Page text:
Primer: The History of Rope Play
What comes to mind when thinking of a playground?
Often, it is a multicolored structure with a slide coming from its side, a swing set and monkey bars. However, there is an alternate piece of equipment that is not only inclusive and accessible but also visually stimulating. It inspires balance and coordination, muscle development and strength, problem-solving, imaginative play, and increased self-confidence for every kind of child.
Perhaps the most surprising thing to learn is that this structure is simple and has been around since the 1930s. If you guessed rope-play equipment, you guessed right.
Interestingly enough, a boxer named Joseph Brown is credited with the invention of rope-based play. Joseph left Temple University where he was studying physical education to become a professional boxer in the 1930s. In 1931 after suffering an injury, he returned to school to complete his degree. Seemingly a man of many talents, Joe spent six years as a sculptor before he was hired by Princeton University to train other boxers.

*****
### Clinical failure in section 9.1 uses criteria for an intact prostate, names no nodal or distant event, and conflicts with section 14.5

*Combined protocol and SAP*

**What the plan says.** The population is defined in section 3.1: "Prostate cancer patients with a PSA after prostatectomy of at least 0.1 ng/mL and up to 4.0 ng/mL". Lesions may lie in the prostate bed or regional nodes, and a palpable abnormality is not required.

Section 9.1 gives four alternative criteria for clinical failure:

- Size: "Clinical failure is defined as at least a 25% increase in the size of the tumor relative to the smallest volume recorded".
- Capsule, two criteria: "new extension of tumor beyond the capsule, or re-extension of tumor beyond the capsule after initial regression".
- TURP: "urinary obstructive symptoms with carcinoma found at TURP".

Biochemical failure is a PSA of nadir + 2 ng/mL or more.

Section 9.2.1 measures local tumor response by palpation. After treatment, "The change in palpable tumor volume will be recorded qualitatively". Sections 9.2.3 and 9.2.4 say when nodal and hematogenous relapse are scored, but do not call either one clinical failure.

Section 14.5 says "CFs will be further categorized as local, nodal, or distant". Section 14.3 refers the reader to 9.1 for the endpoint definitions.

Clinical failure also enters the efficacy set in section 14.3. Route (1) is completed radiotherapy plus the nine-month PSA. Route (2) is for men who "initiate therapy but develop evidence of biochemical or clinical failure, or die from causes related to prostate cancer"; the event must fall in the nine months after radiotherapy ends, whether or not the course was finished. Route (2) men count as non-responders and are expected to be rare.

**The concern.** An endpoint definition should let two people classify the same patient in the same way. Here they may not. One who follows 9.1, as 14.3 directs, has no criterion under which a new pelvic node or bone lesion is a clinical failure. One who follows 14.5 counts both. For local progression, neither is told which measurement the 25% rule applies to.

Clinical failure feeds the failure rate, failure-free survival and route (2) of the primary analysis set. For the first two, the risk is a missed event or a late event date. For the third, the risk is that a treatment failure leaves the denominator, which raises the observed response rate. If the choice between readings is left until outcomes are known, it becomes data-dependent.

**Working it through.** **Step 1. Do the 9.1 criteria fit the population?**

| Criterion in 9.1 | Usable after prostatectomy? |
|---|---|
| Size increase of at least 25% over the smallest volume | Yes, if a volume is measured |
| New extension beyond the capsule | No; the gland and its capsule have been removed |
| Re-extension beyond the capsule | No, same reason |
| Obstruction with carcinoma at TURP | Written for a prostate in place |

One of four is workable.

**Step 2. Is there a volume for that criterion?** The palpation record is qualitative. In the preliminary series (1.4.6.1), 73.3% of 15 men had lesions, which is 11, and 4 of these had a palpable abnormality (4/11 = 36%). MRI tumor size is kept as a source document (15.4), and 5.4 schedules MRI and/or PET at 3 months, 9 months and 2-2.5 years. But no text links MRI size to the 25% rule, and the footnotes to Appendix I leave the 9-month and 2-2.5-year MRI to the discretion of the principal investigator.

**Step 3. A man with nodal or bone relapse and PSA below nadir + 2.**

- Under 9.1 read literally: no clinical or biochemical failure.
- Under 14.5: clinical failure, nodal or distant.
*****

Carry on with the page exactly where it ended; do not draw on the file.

It was in the 1950s that he began to take notice of the importance that movement through sports and play had on the development of young people. He created designs that were termed revolutionary for the time, installing a number of prototypes in Philadelphia and abroad.
Rope play did not take off in the 1950s because Joe did not have the manufacturing capacity to mass produce his equipment. However, his designs are used in today’s popular high rope gardens. It wasn’t until the 1970s that Berliner Seilfabrick picked up his rope-play concept. Berliner then paved the way for today’s rope-based play industry on a commercial basis, designing and mass producing the first net climber.
By Sarah Knight